This broad spread of torque mixed with the narrow profile makes filtering through cars easy work. The tapered bars provide ample leverage to heave the bike away from a potential hazard if needed.

2014 Yamaha FZ-09 Action Front Left

I know I’m speaking to a small number, but if you’re a motorcycle courier, snatch up the FZ-09. It has all the traits necessary to get you and your package to the customer deep in the city as quickly as possible.

As we head out of the city on our search for some of the Bay Area’s best two-lane roads, the lack of bodywork, even a windscreen, becomes apparent at highway speeds. The headlight is the only thing diverting air away from the upper body, which means the rider is blasted with wind on the open road. On the bright side, a whole list of Yamaha accessories, including a small flyscreen, are available.

If you can handle the turbulence, the FZ-09 could handle light touring duties well. All six gears are widely spaced to take advantage of the available torque, meaning 80 mph in top gear spins the engine to 5500 rpm. Add on the optional screen, saddlebags and top case, and a long weekend trip is entirely doable.

Conversely, as-is, it’s quite a fun canyon bike. The bars give it leverage to throw it left and right, though the chassis and relatively budget suspension really rewards a smooth rider over one who’s rough with their inputs. I found the KYB bits started to protest and pogo when ridden with any real anger. As damping rates are geared towards a comfy street ride, be gentle with inputs and it’ll lay over and provide a nice arc through turns.

2014 Yamaha FZ-09 Action Black

Handlebars are great for tossing the FZ-09 into turns, and despite the low pegs, I never touched them down. Finesse is key when hustling the FZ. Go rough and the bike will protest.

Compared to the Speed Triple, the FZ-09 feels a tad slower to turn. A closer look at the spec sheets would prove this hunch correct, as the Yamaha has a longer wheelbase (56.7 inches vs. 56.5), lazier rake (25.0 degrees vs. 22.8) and longer trail (4.1-inch vs. 3.6). But don’t get the wrong idea — the FZ is by no means slow.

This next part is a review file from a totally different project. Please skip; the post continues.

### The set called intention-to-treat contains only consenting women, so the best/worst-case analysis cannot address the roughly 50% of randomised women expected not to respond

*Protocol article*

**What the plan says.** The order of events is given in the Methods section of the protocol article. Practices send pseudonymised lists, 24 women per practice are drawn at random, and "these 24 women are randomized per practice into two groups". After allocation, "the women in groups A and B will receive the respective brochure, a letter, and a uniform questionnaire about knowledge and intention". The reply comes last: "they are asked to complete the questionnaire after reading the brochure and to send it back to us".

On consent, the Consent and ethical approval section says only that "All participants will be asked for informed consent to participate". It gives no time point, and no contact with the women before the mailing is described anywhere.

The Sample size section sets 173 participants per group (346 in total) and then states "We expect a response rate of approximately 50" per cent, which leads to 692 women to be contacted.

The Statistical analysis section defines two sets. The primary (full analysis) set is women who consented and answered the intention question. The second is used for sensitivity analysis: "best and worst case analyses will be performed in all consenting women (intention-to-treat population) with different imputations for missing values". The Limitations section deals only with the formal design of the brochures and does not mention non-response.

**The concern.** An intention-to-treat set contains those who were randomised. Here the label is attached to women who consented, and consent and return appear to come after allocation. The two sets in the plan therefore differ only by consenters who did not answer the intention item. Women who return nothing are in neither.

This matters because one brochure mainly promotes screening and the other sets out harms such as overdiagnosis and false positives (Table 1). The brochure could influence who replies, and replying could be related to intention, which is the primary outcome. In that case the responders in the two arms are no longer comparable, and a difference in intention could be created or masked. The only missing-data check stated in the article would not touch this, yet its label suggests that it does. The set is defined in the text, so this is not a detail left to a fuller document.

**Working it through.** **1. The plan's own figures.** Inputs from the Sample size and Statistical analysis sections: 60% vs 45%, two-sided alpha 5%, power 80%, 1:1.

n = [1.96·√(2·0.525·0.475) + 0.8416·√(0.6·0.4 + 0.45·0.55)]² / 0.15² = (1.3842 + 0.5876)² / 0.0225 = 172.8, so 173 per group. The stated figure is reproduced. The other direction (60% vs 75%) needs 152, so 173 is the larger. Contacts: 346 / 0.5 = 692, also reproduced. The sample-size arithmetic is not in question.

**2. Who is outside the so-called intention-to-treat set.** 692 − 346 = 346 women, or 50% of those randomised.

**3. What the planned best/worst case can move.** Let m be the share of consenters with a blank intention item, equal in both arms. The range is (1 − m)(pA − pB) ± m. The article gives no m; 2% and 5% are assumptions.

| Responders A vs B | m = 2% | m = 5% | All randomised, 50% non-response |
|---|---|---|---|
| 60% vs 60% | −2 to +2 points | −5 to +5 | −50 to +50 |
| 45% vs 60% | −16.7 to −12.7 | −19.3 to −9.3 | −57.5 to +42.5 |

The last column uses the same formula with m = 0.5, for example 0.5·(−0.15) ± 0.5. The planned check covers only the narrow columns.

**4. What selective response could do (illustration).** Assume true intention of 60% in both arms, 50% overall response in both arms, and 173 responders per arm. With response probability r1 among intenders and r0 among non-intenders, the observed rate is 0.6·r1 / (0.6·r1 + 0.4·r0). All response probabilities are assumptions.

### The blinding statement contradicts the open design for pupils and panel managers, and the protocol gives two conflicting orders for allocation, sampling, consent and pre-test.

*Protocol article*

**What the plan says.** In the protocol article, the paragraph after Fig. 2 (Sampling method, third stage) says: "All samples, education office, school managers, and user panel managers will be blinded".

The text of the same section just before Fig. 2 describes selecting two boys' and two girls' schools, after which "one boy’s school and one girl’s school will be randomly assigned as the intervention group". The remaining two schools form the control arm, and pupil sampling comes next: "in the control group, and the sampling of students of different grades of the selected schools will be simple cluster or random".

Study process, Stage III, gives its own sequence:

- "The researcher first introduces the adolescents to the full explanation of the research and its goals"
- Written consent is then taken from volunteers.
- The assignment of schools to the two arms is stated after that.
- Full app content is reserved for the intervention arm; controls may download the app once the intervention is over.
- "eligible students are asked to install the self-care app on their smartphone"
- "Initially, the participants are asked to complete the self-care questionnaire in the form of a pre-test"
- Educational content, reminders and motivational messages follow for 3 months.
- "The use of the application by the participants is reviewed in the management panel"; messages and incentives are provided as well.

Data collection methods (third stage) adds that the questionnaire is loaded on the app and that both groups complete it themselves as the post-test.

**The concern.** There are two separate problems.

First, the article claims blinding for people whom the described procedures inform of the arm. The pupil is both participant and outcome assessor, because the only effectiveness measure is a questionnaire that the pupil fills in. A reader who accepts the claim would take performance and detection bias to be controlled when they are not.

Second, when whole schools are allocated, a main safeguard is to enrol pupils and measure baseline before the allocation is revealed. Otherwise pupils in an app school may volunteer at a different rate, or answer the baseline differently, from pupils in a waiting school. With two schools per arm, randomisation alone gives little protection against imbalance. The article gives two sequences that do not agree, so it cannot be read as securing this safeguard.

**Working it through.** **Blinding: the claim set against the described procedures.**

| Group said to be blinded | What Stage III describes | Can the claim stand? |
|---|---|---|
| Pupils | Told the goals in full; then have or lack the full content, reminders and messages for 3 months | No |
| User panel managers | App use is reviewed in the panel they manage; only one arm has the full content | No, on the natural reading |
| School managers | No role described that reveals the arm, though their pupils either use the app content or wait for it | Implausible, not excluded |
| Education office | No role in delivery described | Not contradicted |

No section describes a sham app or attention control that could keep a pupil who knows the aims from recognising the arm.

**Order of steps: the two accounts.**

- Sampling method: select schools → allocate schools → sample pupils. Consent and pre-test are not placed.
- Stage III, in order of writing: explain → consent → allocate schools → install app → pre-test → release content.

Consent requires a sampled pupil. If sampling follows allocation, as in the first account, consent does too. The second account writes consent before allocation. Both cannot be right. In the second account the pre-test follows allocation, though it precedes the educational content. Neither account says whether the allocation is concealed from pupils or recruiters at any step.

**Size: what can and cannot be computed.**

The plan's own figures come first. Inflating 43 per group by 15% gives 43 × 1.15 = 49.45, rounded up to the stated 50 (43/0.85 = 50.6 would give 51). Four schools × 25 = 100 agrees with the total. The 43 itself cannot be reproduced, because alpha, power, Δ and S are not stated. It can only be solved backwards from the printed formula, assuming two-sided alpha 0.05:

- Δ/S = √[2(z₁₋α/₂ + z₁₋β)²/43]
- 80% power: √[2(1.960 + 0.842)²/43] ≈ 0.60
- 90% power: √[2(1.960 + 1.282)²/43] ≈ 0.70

COMPARISON: Read our review of the MV Agusta Brutale 800

Throughout our ride no journo could resist the temptation to twist the throttle and hear the engine make sweet music, even with the stock exhaust. The thing rips and can embarrass lesser riders on bigger bikes. Second gear is wide enough for most of the tight bits of our press ride, while third easily handles the faster sweepers. The bike could have cruised in a higher cog, but keeping the gear low and the revs high ensured hearing as much engine noise as possible.

Yamaha’s YCC-T ride-by-wire system allows the use of different power modes, but personally, A and Standard modes are too aggressive. Combine this with the abrupt fueling at part-throttle openings, and trying to gently twist my wrist resulted in a noticeable jolt forward. B mode, the softest, provides the best balance of response and drivability.

2014 Yamaha FZ-09 Switchgear

Yamaha has now incorporated the starter button with the kill switch. To start the bike, simply press down on the red switch. Flick the switch up to stop the engine as usual.

Stopping power is good for this budget-minded machine. The Advics calipers offer great stopping power, and the Brembo master cylinder delivers fairly good feel at the lever. I haven’t always been a fan of Yamaha brakes, but these are a decent set. Interesting fact: the FZ-09 uses 298mm rotors, down from the FZ8’s 310mm. Yamaha says this is mainly because the FZ-09’s feather light 414-pound wet weight (53 pounds lighter than the FZ8) doesn’t require as arge a rotor. Unfortunately, ABS is not available on the FZ-09, not even as an option.

Shaking up the scene… again